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Topics: Requirements Management, Teams
Should we do root cause analyses?
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We often read and hear that we should not rehash the past but rather focus on the solution or the future.

How do you balance this perspective with a technique such as root cause analysis, where the focus is truly on what happened?
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Root Cause falls in with Lesson Learned IMO.

Its not about rehashing any failures, but understanding what we can learn from a problem that caused us impact. Positive learning are gained from these processes, so I would always suggest follow up investigation, format based on the scale of the issue (email suggestions right through to formal review meeting with actions and plans to move forward).
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Dear Stéphane
Interesting your question
Thanks for sharing

The important thing is the present and the future although we can learn from the past.

That said (written this), root cause analysis allows you to identify, as the name implies, the root cause of problems by grouping these causes into 4 broad categories (I've read and heard proposals to create other categories)
Once the causes of the problems have been identified we can work on their resolution.
If this analysis and problem-solving solution incorporate project knowledge (formerly termed lessons learned) can serve as a reference for future problem-solving
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Without reviewing what happened in the past and taking those lessons learned into consideration, I am not sure how you can build a future effective solution ? You always need to inspect and adapt. Part of doing that is analyzing the past.
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Stéphane -

RCA is crucial if we want to shift from fixing problems to preventing them. The outcome of RCA should be a future-focused solution so I'd view it as a Janus technique :-)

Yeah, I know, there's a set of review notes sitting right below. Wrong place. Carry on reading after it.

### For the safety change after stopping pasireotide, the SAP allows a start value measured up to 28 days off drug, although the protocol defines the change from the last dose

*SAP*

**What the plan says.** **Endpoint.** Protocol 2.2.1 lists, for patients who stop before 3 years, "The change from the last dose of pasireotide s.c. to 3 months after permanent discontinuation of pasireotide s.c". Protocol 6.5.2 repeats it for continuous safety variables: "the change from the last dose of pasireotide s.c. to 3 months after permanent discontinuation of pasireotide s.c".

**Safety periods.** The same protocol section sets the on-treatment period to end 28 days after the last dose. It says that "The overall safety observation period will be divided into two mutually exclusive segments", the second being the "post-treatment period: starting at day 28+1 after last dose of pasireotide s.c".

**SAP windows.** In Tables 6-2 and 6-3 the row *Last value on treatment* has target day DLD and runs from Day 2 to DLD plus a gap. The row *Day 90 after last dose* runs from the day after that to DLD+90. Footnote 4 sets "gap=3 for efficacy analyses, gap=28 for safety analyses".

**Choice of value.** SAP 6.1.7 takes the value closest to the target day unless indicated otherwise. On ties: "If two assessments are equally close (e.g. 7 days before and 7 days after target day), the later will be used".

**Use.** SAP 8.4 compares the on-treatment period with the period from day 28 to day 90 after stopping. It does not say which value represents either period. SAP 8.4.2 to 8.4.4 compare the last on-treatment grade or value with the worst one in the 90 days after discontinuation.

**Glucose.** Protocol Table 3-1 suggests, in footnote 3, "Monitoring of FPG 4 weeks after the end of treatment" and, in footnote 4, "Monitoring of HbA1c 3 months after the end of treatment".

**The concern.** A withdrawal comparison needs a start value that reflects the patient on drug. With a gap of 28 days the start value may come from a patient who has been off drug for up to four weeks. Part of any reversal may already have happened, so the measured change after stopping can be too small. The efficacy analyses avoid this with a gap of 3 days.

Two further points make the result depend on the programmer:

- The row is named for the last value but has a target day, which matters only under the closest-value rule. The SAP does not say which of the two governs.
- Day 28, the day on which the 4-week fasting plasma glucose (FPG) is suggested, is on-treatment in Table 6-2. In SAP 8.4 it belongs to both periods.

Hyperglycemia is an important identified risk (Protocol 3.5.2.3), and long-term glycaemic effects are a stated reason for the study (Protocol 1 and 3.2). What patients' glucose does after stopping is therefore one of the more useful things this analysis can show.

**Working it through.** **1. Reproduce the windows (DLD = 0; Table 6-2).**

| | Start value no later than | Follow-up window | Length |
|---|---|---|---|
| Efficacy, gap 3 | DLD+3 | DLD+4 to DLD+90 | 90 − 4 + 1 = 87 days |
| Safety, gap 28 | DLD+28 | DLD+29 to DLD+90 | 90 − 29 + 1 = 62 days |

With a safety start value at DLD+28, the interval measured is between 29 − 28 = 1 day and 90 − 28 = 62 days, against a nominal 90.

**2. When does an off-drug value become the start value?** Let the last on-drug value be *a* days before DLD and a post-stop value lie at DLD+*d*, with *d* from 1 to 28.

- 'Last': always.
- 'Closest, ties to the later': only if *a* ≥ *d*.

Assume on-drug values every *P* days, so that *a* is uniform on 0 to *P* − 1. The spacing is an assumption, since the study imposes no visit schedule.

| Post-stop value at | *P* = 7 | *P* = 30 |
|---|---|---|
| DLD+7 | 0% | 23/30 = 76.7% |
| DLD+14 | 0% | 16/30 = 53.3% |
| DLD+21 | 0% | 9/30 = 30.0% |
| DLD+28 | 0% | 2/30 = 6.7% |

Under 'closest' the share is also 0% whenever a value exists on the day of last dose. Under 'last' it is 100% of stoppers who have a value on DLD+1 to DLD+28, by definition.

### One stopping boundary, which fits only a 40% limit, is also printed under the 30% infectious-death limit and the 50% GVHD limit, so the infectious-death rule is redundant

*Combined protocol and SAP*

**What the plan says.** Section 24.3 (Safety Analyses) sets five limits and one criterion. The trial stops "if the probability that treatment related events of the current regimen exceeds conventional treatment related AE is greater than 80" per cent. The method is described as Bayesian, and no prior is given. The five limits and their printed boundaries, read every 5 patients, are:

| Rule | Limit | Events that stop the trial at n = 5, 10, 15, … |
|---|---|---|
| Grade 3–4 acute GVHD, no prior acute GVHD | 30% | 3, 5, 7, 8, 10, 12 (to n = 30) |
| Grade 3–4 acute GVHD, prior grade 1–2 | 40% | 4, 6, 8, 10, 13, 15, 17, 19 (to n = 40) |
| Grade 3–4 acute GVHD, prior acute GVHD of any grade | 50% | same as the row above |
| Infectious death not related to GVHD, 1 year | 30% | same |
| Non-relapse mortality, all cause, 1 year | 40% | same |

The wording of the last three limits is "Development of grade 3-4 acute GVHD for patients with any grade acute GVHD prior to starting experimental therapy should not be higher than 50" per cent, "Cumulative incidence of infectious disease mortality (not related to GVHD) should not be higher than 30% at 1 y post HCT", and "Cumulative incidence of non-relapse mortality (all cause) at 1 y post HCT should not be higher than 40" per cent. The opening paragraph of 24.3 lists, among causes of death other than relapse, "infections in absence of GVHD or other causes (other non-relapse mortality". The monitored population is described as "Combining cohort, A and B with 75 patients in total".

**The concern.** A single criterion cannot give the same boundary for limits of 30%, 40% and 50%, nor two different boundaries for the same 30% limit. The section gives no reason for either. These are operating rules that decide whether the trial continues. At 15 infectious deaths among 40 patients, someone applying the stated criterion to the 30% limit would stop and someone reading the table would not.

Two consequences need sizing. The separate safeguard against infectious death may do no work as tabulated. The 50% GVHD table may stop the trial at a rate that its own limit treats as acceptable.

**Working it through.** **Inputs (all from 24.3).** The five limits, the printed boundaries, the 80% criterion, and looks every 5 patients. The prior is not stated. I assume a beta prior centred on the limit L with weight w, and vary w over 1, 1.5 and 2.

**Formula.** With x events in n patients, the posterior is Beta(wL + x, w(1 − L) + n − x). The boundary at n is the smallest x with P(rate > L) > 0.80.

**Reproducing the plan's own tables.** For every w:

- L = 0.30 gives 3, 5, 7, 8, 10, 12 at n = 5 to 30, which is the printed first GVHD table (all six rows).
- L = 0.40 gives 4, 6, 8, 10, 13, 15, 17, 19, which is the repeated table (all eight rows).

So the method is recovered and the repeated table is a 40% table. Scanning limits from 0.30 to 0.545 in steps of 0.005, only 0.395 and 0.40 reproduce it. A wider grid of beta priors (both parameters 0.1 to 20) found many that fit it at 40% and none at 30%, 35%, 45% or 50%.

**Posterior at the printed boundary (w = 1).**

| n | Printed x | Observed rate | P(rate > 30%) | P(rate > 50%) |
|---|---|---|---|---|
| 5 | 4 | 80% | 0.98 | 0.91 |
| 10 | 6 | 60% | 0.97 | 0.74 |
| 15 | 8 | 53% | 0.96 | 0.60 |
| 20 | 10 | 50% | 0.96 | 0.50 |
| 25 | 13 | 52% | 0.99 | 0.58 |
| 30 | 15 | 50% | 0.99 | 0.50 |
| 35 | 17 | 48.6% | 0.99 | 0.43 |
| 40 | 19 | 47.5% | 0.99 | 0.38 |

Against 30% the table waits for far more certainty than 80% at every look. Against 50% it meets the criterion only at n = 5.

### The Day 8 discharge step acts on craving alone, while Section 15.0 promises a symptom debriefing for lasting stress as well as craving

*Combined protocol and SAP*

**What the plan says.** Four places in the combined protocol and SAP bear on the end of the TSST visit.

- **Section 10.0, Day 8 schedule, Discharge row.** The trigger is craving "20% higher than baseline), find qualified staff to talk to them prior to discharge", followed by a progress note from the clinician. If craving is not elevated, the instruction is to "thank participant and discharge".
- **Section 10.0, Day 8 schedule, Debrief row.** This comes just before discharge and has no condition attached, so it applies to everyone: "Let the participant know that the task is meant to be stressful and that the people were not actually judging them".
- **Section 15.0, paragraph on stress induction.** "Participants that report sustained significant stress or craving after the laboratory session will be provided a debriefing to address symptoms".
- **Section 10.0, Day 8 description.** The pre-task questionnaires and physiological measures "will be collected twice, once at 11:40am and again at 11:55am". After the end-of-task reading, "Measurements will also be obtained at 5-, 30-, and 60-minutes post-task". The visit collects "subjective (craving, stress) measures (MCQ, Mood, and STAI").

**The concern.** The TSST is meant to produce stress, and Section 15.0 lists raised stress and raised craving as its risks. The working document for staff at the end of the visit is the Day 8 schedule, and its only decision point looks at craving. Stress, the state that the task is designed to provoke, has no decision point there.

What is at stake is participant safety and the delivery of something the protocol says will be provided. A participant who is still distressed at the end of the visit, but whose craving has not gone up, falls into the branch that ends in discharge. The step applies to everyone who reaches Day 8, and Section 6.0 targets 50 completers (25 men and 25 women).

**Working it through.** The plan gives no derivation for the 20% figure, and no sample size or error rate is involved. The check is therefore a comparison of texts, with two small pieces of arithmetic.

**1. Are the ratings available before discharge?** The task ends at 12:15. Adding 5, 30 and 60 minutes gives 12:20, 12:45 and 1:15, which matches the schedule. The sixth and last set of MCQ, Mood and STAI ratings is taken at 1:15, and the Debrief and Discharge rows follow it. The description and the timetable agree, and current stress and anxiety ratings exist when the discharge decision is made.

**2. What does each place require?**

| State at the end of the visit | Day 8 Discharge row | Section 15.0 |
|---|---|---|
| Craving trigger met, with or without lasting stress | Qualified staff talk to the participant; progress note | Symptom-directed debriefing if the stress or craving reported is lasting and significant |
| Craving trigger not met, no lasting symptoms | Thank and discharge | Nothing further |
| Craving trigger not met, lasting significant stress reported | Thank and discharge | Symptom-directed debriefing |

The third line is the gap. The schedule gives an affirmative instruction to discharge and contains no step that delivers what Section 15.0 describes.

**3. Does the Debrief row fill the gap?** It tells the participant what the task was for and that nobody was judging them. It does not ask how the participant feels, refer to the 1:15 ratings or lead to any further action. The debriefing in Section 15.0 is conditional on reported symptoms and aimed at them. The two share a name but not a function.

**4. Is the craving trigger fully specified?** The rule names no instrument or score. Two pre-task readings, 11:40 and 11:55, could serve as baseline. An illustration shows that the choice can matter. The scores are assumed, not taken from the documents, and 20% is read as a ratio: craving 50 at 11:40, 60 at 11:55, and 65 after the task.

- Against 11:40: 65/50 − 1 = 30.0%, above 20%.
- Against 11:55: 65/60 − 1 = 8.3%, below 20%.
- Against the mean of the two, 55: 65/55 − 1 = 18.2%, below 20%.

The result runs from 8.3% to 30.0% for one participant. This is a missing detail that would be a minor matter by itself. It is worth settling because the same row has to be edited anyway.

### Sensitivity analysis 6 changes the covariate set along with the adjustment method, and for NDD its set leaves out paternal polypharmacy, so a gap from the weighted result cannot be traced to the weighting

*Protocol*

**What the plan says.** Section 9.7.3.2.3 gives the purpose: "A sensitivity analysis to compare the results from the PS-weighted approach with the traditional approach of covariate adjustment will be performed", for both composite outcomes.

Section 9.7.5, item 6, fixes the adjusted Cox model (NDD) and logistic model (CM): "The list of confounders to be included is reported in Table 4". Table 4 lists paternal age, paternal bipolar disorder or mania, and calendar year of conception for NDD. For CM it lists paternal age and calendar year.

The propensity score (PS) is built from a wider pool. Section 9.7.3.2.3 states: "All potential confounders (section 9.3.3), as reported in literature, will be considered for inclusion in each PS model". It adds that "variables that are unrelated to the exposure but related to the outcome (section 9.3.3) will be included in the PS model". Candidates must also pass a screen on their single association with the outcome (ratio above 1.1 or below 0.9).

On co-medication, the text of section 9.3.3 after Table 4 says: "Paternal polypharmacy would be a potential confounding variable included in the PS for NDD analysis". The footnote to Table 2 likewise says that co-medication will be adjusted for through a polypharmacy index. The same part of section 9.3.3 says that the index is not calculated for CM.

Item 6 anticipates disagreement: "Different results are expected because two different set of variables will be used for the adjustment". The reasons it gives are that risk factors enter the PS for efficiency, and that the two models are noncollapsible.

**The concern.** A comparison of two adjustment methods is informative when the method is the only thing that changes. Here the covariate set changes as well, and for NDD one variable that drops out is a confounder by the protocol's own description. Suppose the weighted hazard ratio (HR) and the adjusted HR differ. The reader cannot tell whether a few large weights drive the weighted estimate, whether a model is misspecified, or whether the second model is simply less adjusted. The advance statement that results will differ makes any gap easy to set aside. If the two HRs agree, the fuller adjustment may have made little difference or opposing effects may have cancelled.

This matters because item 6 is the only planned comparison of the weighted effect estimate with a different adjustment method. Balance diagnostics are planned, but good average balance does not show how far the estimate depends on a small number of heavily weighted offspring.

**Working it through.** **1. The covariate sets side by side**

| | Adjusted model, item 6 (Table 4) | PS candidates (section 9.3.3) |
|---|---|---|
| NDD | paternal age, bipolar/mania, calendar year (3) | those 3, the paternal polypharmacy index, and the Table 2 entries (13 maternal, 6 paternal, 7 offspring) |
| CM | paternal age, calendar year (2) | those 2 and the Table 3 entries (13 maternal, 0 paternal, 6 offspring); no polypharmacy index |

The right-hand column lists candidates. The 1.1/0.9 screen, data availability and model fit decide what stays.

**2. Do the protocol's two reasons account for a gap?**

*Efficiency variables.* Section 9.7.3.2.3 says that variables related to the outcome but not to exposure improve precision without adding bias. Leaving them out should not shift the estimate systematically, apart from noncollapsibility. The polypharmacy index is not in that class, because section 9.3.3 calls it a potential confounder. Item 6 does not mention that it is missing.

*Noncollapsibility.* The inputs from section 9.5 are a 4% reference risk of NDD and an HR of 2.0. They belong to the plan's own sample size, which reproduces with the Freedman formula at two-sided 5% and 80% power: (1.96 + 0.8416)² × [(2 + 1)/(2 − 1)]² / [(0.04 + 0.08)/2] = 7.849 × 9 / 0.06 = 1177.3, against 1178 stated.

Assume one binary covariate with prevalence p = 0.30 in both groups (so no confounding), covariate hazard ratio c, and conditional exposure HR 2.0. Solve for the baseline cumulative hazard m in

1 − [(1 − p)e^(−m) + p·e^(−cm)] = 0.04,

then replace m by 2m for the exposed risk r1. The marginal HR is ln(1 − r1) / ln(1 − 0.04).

Kiron
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1 reply by Stéphane Parent
Nov 15, 2019 2:28 PM
Stéphane Parent
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Isn't JANUS focused on human error reduction? There might be more to the root cause than human error.
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RCCA is an element of risk management. Determining the root cause helps us to manage the potential for a future occurrence. On the risk matrix, we have probability and impact. The higher the probability of recurrence and the greater the impact if it does, the more motivation we have to identify the root cause and perform corrective actions preventing recurrence.
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Conducting RCA permits understanding of the precipitating event that led to the failure. The PM can use this information in his/her analysis of risks on future projects, thus reducing or eliminating a similar cause and preventing certain problems from occurring.
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Interesting! Everyone seems to say we need to spend time to figure out the exact cause. This runs counter to popular contemporary wisdom that states why something went wrong is less important than where we go from here.I'm sure there is a happy medium in there.
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2 replies by John Reeder and Keith Novak
Nov 15, 2019 5:56 PM
John Reeder
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If we don't know how we went wrong in one project, then we are likely to repeat the same error in another project, aren't we?
Nov 15, 2019 6:28 PM
Keith Novak
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Some problems happen under unique circumstances and we can be fairly sure they won't occur again. When they occur in the course of normal everyday business, if we don't investigate how they happened, how can we say they won't keep happening?
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Nov 15, 2019 10:25 AM
Replying to Kiron Bondale
...
Stéphane -

RCA is crucial if we want to shift from fixing problems to preventing them. The outcome of RCA should be a future-focused solution so I'd view it as a Janus technique :-)

Kiron
Isn't JANUS focused on human error reduction? There might be more to the root cause than human error.
...
1 reply by Kiron Bondale
Nov 15, 2019 5:39 PM
Kiron Bondale
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;-)

I meant Janus, the God who looks in two directions (the past and the future)...
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Nov 15, 2019 2:28 PM
Replying to Stéphane Parent
...
Isn't JANUS focused on human error reduction? There might be more to the root cause than human error.
;-)

I meant Janus, the God who looks in two directions (the past and the future)...
Network:15



Nov 15, 2019 2:25 PM
Replying to Stéphane Parent
...
Interesting! Everyone seems to say we need to spend time to figure out the exact cause. This runs counter to popular contemporary wisdom that states why something went wrong is less important than where we go from here.I'm sure there is a happy medium in there.
If we don't know how we went wrong in one project, then we are likely to repeat the same error in another project, aren't we?
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